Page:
I clearly was speaking about that list-article and that list-article only, which had bluelinks to the performers own pages. My BLP-related edits and my cites cites to the civilian names throughout many years on all the season article clearly indicates I was speaking in reference to that single article only.--Tenebrae (talk) 00:05, 15 April 2019 (UTC)
And yet here you are acting exactly like you are This is the Admin Noticeboard, where an impartial admin reviews closures and interprets in case of a dispute over the interpretation. And an admin has done just that. Of course I'm not the final arbiter. The adjudicating admin is. --Tenebrae (talk) 23:09, 14 April 2019 (UTC)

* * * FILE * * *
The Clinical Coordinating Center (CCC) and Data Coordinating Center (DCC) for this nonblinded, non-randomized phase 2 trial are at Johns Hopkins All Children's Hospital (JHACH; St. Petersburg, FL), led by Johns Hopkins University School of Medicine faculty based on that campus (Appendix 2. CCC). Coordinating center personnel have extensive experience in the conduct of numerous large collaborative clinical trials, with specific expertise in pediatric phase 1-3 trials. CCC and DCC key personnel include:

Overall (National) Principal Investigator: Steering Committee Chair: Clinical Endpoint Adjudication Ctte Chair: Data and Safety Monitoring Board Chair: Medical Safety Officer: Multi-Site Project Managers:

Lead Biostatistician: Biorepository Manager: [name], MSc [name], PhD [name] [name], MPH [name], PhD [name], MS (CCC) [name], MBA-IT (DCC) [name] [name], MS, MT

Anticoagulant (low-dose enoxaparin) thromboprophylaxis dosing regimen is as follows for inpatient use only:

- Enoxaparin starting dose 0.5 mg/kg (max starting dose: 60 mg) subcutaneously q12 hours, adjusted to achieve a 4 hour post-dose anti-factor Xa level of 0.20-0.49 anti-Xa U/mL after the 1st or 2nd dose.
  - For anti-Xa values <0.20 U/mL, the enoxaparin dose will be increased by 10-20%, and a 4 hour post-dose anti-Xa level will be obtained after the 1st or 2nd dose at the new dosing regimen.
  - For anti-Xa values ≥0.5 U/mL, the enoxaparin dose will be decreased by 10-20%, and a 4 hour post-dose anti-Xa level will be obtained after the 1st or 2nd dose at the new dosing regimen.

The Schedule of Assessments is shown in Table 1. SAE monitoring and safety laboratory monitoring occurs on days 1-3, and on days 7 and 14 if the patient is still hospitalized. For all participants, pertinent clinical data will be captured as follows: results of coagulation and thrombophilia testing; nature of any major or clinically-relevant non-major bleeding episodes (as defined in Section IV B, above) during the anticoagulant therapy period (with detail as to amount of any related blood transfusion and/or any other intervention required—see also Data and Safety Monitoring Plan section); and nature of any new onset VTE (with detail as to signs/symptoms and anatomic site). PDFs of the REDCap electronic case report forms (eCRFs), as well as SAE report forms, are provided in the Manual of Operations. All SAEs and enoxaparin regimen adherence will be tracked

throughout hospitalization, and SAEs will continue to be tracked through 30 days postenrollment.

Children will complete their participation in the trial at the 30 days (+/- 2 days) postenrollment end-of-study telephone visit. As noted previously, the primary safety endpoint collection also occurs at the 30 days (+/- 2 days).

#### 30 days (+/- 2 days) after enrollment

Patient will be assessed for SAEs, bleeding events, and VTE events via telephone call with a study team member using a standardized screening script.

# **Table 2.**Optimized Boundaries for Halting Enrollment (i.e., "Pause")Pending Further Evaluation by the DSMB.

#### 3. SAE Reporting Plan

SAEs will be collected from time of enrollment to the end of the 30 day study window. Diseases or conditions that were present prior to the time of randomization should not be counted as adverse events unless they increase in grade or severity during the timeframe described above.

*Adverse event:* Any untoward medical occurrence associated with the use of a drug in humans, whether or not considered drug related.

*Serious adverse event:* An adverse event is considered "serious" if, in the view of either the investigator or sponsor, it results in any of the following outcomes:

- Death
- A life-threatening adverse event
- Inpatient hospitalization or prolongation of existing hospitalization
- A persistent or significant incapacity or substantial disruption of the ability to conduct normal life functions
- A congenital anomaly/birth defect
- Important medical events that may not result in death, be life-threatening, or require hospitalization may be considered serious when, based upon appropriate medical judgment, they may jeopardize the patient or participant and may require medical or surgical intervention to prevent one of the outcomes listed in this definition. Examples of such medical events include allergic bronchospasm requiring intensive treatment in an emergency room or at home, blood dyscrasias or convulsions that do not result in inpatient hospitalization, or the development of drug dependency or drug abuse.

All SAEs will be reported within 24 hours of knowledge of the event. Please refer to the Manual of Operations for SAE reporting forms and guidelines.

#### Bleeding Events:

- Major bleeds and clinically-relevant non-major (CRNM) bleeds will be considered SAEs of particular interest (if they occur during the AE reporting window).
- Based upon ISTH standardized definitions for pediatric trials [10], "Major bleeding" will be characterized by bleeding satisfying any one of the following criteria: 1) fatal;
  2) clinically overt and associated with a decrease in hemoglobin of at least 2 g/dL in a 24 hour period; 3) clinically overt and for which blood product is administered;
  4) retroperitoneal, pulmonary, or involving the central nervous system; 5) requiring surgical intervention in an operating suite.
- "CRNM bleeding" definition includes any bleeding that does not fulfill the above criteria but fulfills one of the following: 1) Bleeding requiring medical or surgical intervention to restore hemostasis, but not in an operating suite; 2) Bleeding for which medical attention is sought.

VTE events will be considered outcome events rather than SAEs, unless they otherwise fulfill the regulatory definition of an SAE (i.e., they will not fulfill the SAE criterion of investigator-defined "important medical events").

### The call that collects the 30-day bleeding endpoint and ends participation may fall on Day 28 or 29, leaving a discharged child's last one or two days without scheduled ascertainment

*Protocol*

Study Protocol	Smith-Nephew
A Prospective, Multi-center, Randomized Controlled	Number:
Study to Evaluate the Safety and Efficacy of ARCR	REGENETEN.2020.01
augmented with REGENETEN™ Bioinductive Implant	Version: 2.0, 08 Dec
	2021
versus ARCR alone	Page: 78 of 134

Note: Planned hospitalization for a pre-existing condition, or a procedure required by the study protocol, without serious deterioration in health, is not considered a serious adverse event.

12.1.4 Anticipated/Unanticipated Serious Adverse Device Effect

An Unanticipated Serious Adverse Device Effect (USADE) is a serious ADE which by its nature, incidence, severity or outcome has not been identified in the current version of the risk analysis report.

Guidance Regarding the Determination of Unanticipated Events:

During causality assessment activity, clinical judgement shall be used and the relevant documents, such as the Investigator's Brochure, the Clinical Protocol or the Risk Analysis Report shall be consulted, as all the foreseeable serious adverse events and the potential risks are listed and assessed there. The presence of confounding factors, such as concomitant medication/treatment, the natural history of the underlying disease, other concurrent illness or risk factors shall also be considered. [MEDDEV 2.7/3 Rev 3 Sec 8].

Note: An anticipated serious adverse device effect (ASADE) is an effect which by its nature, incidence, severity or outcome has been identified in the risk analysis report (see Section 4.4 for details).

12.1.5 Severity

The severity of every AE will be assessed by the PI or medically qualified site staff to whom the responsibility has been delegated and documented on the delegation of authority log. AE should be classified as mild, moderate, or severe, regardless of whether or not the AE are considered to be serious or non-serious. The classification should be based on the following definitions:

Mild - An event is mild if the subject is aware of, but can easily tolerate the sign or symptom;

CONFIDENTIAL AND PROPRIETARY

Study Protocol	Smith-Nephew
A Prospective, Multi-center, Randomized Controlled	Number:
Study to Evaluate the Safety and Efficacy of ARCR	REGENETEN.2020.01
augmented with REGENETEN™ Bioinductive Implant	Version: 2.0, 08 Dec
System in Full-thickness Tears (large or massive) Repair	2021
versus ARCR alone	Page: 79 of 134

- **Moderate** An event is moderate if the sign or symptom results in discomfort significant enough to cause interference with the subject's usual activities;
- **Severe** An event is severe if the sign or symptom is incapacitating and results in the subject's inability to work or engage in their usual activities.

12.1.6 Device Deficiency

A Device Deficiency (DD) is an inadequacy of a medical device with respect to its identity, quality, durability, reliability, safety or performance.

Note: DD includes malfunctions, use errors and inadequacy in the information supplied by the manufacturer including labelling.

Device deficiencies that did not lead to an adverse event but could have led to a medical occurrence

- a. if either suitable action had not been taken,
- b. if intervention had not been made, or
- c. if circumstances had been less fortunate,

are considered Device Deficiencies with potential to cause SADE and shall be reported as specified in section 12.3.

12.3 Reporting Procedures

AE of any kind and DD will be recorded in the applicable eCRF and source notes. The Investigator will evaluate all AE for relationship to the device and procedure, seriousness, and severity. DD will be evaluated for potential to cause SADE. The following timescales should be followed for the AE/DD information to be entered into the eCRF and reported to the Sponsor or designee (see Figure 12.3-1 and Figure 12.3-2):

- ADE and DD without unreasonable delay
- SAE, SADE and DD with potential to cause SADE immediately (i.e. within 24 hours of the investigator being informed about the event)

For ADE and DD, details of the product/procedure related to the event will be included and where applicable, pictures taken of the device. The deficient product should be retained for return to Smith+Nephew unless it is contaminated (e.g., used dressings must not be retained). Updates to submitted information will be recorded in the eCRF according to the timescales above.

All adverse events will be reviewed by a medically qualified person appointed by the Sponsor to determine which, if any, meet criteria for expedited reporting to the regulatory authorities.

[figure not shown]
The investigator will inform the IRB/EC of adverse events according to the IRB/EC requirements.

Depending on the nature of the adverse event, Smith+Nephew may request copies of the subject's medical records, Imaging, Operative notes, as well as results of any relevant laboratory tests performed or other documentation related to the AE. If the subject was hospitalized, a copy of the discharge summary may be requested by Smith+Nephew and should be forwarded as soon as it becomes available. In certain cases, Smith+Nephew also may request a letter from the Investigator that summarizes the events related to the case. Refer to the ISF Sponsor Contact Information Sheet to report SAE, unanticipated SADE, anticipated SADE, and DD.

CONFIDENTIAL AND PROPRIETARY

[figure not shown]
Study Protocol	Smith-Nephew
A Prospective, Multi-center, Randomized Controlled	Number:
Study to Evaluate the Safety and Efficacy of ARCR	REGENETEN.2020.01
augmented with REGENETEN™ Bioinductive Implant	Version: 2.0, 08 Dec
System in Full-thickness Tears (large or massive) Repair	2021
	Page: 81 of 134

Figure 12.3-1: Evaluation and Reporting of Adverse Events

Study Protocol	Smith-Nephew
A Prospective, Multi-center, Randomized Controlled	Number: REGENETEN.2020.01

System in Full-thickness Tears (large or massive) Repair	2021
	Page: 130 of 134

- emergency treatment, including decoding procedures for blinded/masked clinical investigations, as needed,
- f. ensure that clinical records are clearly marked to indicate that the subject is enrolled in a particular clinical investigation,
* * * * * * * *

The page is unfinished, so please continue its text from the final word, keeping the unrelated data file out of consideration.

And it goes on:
───────────────────────── Tenebrae, where is the impartial admin? Additionally, your edits such as this one shows you reverting a change I made based on the consensus that was reached. That is not you acting in accordance with this ghost admin you speak of. It is interesting that you have frequently changed your opinion on this topic, the reason you have made edits, and now the reason you brought this to AN. Very odd. Nihlus 23:17, 14 April 2019 (UTC)

User:Bearcat above in this very discussion is not a "ghost admin." --Tenebrae (talk) 23:25, 14 April 2019 (UTC)
I'm also not the "adjudicating admin" you think you're talking about, because I had nothing to do with adjudicating the RFC at all. So you're talking about somebody else you haven't actually named, not me. Bearcat (talk) 23:27, 14 April 2019 (UTC)